1996: Compare two cartoons of plastic surgery for a six-fingered child, discuss the topic of “I like more”
1997: “Helping people for fun”.
1998: Determination; the personal values I strive for, defeating weakness.
1999: What if memories could be transplanted.
2000: Based on your interpretations of these four images, talk about your perspective on problems in life, your understanding of these problems, and your method for resolving problems?
2002: The soul’s choice.
2003: The influence of emotional distance on thinking clearly and correctly.
2004: Meeting frustration and magnifying pain.
2005: Outside expectation and within reason.
2006: Discuss why Chinese people are reading fewer books.
2007: Liaoning: “I can”; Chongqing: “30 year anniversary of Gaokao’s revival”; Jiangsu: “Thinking of space”;
And of course, questions from the 2008 gaokao:
- Jiangsu: Curiosity comes with a happy childhood, and also linked with words like success, failure, doubt, mediocrity. Using “curiosity” as a topic, right a 800-character essay. Choose your own perspective. Using any writing form other than poetry/song.
- Anhui: “Heading off with emotion”
- Shaanxi, Henan: “Fighting the earthquake and rescuing from disaster”
- Guangdong: Facing your first time, don’t lightly say “No”. (Ed. Yes, this question is as amusing in Chinese as it is in English.)
- Shanghai: Normally we think of ourselves, now, write an article about “them”.
And here’s a faintly Zen-like question from this year’s Beijing test being mocked by many… it seems few of us have any clue what the story is really trying to say (新华分析)
Based on this material, select your own perspective and topic:
In the classroom, the teacher pulled out a glass cup. In the cup, he put in a rock of about the same size. He asked everyone: “Is the cup full?”
A student replied: “No, you can still put in sand.”
After the student filled the cup with sand, the teacher asked again: “Now is it full?”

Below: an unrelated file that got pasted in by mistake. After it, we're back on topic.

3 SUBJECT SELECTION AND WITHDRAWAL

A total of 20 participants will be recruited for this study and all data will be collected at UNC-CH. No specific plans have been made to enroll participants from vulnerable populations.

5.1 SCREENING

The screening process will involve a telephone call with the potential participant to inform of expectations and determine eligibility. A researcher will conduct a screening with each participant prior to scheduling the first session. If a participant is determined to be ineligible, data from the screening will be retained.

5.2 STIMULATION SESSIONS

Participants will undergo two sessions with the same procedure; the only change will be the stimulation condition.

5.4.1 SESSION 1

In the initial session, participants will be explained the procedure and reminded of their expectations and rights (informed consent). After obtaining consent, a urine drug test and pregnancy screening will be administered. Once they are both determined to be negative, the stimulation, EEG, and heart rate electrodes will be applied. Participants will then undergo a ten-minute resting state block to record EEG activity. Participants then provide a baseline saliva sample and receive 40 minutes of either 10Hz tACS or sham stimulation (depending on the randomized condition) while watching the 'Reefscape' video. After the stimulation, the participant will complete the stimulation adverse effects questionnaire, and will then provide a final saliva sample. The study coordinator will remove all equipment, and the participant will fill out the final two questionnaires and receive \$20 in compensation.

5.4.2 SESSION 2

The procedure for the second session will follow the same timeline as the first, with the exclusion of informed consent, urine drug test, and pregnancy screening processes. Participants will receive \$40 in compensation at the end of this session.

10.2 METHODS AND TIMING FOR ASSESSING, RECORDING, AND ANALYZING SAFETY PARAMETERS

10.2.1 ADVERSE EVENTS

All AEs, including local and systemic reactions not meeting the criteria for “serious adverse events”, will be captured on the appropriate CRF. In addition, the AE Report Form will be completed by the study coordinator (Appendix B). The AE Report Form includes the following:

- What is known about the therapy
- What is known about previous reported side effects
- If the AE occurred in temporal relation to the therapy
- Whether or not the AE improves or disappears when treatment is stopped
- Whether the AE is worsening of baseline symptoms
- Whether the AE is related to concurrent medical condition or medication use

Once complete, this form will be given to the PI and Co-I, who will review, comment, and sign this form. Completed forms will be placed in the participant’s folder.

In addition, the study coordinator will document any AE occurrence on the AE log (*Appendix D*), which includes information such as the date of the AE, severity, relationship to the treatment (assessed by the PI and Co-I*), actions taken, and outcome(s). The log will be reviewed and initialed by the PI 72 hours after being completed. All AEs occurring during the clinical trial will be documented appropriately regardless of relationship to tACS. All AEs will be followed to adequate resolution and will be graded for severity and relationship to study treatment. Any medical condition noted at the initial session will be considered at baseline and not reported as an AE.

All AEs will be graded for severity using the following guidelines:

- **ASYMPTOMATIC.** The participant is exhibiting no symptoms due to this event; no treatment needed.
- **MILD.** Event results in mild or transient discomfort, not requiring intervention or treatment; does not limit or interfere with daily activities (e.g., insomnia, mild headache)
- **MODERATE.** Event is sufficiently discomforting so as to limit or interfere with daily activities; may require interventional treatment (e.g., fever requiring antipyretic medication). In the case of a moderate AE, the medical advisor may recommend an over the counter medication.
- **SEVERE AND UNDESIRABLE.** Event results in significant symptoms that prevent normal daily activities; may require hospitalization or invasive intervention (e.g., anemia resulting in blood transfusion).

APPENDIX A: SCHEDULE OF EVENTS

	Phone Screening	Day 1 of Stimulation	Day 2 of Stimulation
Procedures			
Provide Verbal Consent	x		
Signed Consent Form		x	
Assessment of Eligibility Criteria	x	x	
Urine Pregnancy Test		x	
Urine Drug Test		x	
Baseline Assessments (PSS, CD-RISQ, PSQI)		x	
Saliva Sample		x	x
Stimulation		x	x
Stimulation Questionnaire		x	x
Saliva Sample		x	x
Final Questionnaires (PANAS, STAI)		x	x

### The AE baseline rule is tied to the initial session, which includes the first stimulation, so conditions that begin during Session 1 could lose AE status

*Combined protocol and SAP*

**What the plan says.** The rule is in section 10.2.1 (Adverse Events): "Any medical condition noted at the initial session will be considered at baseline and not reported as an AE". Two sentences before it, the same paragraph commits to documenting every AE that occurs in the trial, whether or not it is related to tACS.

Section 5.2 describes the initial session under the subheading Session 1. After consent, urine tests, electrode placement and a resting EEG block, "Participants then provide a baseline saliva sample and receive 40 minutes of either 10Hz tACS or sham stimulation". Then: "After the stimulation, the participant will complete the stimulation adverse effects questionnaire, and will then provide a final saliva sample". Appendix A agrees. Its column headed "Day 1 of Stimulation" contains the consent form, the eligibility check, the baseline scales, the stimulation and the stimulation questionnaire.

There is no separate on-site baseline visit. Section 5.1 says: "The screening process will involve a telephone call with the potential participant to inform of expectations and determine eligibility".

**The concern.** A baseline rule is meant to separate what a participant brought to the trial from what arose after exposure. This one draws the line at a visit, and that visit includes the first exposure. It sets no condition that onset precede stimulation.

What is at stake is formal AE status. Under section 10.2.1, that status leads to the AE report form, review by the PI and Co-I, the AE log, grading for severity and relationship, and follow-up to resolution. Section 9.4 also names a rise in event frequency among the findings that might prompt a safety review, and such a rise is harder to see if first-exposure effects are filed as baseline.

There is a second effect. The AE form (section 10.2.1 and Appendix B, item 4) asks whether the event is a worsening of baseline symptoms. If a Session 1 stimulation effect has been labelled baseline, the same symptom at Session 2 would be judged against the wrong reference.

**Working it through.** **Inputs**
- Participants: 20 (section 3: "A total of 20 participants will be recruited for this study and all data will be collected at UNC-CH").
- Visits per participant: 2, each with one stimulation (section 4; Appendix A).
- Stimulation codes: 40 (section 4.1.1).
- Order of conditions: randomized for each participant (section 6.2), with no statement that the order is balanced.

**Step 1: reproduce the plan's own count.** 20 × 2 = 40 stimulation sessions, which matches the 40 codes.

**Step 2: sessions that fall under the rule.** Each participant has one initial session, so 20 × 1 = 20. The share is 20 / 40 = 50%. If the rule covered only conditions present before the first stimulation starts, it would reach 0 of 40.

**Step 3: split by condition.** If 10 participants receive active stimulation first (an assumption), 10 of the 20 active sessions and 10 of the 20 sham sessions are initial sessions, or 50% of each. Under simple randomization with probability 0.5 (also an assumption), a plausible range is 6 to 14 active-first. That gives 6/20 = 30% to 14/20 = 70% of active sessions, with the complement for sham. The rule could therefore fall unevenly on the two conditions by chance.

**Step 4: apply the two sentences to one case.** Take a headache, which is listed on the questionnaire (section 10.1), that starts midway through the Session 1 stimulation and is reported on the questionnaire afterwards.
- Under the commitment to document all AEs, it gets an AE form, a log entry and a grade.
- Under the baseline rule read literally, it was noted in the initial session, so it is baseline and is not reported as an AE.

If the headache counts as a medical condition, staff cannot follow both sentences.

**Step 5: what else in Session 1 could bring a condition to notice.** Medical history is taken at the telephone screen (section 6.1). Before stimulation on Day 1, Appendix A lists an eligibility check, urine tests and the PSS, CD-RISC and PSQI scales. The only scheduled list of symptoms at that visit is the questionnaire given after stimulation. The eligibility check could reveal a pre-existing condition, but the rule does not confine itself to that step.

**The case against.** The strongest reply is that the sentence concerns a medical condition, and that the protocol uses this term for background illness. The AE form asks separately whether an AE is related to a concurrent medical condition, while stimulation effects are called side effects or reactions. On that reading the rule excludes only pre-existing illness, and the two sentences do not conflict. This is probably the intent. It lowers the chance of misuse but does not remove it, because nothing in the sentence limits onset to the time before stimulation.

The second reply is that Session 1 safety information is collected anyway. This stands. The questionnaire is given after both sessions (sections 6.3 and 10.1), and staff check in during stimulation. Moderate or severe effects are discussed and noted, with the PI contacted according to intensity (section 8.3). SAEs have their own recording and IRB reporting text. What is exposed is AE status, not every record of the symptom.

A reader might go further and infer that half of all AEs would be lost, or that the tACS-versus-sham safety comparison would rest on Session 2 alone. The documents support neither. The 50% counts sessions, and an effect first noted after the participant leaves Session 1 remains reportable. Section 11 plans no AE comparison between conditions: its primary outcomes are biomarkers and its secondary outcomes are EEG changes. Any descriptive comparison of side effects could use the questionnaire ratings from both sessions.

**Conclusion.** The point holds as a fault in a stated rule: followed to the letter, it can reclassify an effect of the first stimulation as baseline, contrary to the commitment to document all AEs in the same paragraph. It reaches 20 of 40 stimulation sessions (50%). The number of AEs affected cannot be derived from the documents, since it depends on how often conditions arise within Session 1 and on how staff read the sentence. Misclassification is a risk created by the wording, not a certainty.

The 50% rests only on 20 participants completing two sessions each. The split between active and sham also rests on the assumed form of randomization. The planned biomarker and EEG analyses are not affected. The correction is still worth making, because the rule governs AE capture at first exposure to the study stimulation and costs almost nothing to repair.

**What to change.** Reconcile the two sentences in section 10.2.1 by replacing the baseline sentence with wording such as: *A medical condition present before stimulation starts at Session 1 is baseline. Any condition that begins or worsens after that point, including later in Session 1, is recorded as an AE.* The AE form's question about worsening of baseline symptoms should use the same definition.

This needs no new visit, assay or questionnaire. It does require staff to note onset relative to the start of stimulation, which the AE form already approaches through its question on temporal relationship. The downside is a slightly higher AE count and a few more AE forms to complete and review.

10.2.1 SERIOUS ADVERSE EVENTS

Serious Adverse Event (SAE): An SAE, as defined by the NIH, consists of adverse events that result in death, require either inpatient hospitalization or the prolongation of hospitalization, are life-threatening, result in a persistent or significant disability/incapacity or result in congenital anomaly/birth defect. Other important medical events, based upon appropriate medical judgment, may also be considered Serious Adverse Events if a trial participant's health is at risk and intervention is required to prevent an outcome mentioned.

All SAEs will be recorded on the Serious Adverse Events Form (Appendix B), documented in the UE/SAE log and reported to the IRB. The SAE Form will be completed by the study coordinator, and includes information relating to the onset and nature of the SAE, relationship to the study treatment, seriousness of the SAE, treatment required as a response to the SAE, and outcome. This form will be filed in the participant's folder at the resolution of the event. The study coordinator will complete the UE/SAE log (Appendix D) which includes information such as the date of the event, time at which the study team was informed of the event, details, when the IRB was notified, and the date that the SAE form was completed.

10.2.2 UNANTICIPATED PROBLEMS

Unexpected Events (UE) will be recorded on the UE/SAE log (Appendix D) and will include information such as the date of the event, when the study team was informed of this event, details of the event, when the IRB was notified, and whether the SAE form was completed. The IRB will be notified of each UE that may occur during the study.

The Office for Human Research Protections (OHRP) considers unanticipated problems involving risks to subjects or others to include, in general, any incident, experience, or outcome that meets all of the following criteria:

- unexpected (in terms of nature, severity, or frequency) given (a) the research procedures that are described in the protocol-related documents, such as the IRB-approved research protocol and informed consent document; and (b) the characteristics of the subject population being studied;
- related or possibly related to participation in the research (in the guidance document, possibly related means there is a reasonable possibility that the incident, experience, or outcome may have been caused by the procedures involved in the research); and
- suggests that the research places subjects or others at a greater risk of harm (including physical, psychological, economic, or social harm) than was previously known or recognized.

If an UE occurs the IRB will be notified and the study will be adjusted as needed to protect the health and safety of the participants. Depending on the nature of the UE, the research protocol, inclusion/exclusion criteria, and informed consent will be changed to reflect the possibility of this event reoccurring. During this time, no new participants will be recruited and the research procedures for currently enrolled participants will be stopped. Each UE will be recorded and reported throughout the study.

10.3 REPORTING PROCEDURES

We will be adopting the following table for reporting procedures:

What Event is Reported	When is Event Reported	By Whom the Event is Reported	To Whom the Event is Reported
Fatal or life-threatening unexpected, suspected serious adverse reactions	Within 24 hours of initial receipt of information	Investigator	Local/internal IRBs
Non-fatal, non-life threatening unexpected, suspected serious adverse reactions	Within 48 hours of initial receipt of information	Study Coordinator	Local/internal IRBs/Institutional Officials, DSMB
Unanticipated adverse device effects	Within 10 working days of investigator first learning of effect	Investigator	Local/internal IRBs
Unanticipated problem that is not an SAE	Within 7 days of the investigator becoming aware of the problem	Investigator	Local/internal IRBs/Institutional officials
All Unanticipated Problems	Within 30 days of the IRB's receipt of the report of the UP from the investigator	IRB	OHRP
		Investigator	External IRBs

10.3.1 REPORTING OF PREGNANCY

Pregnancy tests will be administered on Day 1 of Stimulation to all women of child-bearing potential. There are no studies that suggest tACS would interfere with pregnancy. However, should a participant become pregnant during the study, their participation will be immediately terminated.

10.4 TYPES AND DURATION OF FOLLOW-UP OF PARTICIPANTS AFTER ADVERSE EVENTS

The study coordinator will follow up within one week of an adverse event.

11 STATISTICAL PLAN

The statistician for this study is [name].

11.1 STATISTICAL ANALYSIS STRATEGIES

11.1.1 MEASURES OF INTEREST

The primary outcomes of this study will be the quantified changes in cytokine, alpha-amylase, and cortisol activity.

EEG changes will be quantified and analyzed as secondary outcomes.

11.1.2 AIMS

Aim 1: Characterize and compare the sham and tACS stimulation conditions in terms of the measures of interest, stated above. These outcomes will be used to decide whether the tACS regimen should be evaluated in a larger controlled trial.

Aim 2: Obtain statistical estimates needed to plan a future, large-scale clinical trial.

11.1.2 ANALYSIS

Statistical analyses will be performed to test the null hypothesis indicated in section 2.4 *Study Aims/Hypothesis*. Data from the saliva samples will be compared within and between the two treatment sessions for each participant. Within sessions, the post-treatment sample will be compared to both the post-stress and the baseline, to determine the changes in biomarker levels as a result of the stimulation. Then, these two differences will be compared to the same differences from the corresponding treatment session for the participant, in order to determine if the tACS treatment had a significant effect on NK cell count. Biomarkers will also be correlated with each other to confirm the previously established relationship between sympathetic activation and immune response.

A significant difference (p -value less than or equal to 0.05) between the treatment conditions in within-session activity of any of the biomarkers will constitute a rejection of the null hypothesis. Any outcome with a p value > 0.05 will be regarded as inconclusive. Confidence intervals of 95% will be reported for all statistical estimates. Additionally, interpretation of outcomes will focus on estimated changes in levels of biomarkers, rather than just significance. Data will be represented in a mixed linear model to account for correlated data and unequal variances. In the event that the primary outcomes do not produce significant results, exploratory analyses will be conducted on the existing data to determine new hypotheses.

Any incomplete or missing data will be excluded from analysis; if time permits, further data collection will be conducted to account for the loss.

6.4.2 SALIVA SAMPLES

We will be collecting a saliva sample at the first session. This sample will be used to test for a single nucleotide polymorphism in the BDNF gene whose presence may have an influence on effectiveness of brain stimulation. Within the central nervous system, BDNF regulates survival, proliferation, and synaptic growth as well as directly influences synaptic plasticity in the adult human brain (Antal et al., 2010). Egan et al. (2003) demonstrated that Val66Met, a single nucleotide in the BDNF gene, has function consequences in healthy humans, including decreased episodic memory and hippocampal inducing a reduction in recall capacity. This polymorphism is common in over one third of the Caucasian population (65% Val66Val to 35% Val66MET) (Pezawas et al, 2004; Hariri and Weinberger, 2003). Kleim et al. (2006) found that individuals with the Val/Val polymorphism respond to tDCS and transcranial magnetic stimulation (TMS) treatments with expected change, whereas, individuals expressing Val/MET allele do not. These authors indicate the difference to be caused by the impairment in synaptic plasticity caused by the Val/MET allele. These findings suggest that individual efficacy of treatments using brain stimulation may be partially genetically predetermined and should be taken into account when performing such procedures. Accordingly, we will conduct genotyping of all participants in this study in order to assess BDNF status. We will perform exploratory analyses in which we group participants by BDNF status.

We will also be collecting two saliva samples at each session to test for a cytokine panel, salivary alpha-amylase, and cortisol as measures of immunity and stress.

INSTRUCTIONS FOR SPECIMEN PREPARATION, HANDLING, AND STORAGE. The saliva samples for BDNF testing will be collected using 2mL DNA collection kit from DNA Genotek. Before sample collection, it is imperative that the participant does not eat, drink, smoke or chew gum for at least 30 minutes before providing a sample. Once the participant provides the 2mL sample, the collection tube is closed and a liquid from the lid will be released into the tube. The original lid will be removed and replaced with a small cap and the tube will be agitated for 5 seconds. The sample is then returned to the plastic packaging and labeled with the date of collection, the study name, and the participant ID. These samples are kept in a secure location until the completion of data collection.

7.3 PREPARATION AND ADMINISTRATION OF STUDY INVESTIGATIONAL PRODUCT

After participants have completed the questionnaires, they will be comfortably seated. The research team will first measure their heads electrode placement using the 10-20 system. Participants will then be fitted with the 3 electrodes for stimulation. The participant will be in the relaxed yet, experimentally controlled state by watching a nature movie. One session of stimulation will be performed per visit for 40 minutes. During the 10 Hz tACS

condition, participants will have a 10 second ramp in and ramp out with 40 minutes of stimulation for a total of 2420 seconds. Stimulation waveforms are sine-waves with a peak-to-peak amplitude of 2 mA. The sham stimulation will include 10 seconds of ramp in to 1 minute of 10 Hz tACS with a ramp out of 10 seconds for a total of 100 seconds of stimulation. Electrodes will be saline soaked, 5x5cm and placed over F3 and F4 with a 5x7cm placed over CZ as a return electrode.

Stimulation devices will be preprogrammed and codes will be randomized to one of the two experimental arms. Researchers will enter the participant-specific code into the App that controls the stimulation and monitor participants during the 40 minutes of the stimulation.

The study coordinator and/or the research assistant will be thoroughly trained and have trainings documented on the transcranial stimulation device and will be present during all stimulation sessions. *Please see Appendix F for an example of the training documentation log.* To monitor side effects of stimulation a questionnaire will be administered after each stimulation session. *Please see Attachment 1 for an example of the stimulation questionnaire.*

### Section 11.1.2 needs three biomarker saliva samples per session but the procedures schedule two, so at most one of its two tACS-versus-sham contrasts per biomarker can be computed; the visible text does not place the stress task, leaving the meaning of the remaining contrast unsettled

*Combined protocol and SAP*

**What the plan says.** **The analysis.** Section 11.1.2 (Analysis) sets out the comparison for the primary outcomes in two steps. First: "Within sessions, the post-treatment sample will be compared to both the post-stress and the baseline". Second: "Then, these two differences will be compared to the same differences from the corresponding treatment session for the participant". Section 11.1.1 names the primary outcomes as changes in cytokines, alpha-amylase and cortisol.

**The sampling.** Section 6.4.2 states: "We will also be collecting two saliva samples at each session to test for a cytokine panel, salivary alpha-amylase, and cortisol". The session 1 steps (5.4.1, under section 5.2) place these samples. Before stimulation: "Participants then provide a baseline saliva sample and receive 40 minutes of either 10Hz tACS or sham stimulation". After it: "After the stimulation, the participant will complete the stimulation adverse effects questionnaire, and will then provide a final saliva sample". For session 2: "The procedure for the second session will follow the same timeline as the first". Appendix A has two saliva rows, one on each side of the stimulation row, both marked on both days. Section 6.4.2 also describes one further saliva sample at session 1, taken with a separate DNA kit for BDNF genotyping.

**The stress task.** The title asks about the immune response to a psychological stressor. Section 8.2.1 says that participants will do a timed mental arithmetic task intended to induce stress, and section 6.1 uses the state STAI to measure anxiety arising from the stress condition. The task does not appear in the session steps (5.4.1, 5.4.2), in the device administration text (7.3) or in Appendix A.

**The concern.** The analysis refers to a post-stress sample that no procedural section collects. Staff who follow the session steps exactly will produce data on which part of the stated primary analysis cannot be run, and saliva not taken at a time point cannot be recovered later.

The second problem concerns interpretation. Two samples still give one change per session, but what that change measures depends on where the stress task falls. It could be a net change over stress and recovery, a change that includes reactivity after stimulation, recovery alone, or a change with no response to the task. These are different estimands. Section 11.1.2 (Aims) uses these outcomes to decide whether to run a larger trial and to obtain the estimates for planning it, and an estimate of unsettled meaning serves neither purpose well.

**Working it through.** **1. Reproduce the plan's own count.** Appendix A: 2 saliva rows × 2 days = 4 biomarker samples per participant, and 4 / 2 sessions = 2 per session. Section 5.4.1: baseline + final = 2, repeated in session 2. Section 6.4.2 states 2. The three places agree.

Everyone in the class said it was full, but one boy said not yet; you can still put in water.
The teacher smiled. He poured out the sand and rock, and the cup was again empty.
This time the teacher put sand and water in the cup, and then asked: “Is the cup full? If we want to put the rock in there, how should we do it?”
A boy poured out the sand and water, and put the rock back in.
We should mention one of the most dramatic eras during modern Chinese history. During the Cultural Revolution, schools and universities shut down. An entire generation of young Chinese were denied the opportunity to study. In 1977, the doors were finally flung open. In that first year, 5.6 million Chinese took the test for a total of 270k positions, a total admission rate of less than 5%. By contrast, this year, ten million high-school graduates will be taking the test, and six million will be admitted into higher education, a total admission rate of 60%; new high-water marks in every respect.
Gaokao is one of the most brutal, competitive, but also most remarkable aspects of Chinese society. Factories close down in part to accommodate the test; bus routes are rerouted; taxi drivers setup special volunteer shuttle services; parents rent expensive hotel rooms so that their children can sleep in air-conditioned luxury… even the Olympic Torch is no exception, with the route shortened and modified to avoid test centers. Although many still question whether a standardized test and brutal memorization is useful in the 21st century, this entire exercise is still one of the most poignant reminders of the Chinese dedication to self-improvement through study.